In fact,,,,, if you wanted to,,,, and I didn't,,, but if you did,,,, you could blow up a cow with a Chinese made rocket propelled grenade/"RPG". The kind you always see terrorists running around with. Of course you have to pay for the cow AND the missle. Don't feel bad for the cow. It's all over quickly for the cow and Cambodians certainly won't let perfectly good meat go to waste. They say if someone does pay up for the whole cow/missle 'expirence', the soldiers will hold a barbecue in your honor and you can have a big party with the troops, and you actually would be feeding a lot of people.

The weapons are all leftover, I think. Making money from a negative.
Tourists obviously will and do pay for the ability to play with the big guns for a bit. Anyone want to shoot an anti-aircraft cannon?? Got $$$$$$?? Well if so, you can!!!!! (not at real aircraft though......... well.. how much $$$ do you have? ;-)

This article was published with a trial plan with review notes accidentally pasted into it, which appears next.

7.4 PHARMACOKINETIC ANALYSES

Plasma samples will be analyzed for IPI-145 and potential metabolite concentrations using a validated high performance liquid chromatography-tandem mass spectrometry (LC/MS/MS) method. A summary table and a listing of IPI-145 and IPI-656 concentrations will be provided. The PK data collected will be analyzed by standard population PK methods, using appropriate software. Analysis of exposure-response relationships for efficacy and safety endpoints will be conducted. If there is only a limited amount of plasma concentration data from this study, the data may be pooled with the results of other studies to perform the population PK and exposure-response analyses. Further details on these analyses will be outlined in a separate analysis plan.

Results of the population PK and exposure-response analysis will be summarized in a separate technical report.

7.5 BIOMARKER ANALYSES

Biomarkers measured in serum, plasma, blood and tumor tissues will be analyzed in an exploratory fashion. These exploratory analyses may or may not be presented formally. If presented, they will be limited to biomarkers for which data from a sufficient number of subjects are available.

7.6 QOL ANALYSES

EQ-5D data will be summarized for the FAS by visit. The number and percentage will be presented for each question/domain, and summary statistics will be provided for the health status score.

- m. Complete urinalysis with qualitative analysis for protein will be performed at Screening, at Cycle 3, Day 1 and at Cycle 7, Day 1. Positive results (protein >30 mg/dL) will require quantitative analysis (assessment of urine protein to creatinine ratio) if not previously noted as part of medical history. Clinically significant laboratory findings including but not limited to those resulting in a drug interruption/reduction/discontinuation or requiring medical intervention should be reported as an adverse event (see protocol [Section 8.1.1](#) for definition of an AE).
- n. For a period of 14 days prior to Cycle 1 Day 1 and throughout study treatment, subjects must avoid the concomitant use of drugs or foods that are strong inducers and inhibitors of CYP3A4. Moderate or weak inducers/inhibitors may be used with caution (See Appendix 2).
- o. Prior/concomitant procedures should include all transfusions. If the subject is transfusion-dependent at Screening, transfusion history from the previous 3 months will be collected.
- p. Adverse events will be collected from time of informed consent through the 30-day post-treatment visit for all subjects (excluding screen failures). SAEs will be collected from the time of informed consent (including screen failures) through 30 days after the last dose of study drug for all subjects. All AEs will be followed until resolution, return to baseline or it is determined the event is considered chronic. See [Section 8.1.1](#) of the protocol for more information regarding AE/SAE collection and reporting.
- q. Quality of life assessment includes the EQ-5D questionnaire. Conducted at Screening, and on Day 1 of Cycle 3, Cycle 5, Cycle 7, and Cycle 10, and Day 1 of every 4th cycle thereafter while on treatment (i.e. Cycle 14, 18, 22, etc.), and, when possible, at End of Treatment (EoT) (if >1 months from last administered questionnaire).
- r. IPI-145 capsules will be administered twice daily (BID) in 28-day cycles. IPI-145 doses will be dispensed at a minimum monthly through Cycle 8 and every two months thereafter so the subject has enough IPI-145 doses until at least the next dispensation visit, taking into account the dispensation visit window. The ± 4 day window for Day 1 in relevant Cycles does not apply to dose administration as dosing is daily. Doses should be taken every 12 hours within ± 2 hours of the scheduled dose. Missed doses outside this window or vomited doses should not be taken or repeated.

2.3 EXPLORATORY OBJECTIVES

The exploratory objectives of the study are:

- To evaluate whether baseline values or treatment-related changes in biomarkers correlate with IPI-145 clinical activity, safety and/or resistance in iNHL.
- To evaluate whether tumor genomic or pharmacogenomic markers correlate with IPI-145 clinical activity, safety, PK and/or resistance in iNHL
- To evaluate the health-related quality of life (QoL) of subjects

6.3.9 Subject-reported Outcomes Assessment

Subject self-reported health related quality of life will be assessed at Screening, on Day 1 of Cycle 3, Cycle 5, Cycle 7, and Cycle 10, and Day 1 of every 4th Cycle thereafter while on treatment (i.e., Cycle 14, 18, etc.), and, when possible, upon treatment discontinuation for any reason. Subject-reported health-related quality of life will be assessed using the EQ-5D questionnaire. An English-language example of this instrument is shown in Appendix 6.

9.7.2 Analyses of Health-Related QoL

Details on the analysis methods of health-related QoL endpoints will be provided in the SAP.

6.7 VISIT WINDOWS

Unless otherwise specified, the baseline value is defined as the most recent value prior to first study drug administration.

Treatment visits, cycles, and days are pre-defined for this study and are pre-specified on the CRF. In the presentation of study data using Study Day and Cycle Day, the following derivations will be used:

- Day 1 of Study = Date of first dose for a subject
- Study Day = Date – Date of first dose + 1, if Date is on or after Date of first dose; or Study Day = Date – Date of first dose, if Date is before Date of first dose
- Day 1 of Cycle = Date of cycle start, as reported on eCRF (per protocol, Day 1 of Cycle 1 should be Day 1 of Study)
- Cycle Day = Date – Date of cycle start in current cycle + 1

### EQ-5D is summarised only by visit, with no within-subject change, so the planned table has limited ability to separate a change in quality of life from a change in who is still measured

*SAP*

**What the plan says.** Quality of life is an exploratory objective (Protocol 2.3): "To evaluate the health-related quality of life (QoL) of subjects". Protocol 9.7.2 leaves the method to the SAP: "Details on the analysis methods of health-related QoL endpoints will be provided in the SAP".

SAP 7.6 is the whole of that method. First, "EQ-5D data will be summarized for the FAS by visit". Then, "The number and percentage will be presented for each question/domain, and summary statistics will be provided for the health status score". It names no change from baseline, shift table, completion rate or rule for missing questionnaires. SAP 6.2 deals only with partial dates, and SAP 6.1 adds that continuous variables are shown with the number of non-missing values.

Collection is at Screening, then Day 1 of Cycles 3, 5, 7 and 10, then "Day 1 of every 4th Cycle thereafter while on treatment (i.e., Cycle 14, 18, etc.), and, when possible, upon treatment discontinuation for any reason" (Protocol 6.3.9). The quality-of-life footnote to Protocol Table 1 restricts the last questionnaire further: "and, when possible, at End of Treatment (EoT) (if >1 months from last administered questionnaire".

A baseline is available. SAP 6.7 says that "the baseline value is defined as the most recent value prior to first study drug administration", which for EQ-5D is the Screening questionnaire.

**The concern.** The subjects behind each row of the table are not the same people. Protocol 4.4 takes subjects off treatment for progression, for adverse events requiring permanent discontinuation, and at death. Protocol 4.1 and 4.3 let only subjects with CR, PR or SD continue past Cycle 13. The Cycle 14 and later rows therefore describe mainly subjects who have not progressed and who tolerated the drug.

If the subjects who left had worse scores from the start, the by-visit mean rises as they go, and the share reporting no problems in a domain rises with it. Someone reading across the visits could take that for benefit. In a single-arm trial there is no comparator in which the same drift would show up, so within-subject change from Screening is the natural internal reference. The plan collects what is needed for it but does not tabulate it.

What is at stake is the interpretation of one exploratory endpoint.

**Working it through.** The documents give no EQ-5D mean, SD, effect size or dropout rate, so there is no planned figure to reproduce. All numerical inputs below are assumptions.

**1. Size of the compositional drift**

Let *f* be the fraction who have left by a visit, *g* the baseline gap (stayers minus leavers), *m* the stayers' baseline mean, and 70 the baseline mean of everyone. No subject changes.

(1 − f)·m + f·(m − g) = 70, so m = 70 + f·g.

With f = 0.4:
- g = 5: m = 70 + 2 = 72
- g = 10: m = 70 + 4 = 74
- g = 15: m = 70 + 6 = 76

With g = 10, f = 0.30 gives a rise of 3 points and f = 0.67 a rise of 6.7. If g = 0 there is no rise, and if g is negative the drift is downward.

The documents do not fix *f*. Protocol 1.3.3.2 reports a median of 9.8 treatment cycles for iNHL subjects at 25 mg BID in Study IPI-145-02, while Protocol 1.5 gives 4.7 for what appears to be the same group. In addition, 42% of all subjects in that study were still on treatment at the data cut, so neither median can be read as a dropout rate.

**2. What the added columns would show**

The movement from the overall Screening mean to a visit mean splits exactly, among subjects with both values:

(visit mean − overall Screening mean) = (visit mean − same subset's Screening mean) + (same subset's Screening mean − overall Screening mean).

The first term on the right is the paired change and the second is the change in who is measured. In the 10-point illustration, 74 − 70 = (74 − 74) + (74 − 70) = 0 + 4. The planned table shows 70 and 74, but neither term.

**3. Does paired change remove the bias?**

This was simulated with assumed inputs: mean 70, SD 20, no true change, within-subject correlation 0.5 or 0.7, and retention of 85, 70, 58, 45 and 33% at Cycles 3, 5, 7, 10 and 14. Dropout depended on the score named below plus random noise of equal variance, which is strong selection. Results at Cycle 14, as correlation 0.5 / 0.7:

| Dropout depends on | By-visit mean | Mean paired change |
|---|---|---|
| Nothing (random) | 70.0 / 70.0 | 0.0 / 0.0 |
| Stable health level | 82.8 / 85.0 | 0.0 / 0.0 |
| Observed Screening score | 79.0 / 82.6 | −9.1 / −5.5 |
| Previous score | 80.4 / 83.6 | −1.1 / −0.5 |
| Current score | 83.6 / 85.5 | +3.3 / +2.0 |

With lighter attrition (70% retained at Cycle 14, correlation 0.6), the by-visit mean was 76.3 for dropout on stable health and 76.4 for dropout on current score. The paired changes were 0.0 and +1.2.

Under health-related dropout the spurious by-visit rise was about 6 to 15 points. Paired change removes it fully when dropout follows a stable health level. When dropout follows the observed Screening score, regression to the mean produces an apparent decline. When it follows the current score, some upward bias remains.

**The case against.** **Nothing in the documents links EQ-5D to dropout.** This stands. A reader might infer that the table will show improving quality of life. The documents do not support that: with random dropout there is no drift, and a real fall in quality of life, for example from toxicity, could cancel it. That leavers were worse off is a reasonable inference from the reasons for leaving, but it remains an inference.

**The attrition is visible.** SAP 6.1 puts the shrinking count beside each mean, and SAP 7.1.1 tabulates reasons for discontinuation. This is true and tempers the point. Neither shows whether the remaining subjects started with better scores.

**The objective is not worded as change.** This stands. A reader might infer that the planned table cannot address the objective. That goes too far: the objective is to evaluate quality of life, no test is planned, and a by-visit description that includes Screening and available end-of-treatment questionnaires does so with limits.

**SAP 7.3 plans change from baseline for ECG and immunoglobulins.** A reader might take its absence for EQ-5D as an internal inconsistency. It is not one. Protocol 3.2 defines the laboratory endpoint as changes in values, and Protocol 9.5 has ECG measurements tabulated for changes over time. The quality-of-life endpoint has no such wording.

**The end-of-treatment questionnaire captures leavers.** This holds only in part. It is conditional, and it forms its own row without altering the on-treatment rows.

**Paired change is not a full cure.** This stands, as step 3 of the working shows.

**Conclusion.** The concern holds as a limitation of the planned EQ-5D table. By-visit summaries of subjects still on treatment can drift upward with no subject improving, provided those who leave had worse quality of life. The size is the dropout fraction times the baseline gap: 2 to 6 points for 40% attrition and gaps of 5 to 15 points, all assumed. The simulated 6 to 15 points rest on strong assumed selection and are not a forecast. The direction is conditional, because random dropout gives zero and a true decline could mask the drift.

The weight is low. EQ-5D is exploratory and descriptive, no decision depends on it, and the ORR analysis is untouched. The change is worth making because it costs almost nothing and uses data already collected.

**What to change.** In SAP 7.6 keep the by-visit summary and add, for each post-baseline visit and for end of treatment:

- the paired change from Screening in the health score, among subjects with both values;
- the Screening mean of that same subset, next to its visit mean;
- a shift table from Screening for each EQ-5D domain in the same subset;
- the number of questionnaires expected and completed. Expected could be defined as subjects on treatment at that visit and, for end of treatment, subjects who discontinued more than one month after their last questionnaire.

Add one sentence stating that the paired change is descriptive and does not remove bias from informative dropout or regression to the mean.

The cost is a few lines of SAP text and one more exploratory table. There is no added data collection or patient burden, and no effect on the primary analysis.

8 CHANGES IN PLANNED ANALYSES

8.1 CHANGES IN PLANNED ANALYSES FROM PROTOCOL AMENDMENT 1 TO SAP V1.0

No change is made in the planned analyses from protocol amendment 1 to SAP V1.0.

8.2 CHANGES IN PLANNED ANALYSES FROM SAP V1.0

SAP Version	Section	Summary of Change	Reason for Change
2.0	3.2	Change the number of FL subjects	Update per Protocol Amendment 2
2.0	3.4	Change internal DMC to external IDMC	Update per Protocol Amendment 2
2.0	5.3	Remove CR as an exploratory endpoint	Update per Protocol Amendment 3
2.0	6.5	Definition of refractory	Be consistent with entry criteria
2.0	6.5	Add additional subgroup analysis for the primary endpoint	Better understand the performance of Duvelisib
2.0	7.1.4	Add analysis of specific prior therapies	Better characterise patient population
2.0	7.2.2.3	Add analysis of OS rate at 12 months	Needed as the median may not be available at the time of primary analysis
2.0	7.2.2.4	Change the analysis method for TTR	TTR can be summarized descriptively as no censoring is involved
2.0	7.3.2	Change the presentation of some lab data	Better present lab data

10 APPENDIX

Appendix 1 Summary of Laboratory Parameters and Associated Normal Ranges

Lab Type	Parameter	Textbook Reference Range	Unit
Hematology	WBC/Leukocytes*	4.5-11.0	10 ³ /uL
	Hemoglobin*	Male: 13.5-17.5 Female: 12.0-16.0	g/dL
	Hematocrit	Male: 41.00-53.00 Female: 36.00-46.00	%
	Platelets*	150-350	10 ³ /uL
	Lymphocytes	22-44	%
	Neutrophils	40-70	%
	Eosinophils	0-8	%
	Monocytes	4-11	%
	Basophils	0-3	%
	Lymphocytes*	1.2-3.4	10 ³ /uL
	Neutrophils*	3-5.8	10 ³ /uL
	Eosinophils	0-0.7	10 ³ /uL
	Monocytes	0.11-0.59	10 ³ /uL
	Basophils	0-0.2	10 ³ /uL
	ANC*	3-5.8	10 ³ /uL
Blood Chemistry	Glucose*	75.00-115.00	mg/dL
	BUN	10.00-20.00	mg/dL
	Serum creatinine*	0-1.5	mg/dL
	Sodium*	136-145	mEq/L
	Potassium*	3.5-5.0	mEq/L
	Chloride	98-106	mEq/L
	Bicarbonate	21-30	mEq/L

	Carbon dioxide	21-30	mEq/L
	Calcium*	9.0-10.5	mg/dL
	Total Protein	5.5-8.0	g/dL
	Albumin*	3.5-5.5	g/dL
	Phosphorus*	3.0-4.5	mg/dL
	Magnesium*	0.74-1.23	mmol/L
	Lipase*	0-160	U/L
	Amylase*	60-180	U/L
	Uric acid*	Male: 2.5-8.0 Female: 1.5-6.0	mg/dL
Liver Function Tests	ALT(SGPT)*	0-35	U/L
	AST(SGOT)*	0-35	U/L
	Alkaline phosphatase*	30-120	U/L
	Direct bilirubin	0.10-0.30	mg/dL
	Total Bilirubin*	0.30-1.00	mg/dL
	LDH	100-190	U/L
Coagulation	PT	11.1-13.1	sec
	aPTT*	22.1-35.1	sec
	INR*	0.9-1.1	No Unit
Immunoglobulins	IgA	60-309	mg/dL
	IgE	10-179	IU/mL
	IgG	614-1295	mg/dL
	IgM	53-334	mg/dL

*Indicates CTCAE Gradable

WOO HOOO!!!!!!!!!!!

Sunday, September 17, 2006

The Temple That I Will Never Forget...

When we were driving through the area of Seim Reap, we passed many temples, or Wats.
The driver was a younger kid, and we were amusing each other by trying to learn different words in both Cambodian and English. So we pass this one section of jungle,
and he points and says " You go back theh, you see something you nevah gonna foget."

Later, I kept trying unsuccessfully to get back there. Turned out S hadn't heard the driver say those words, missed the whole thing.When I mentioned it, he quickly got us there.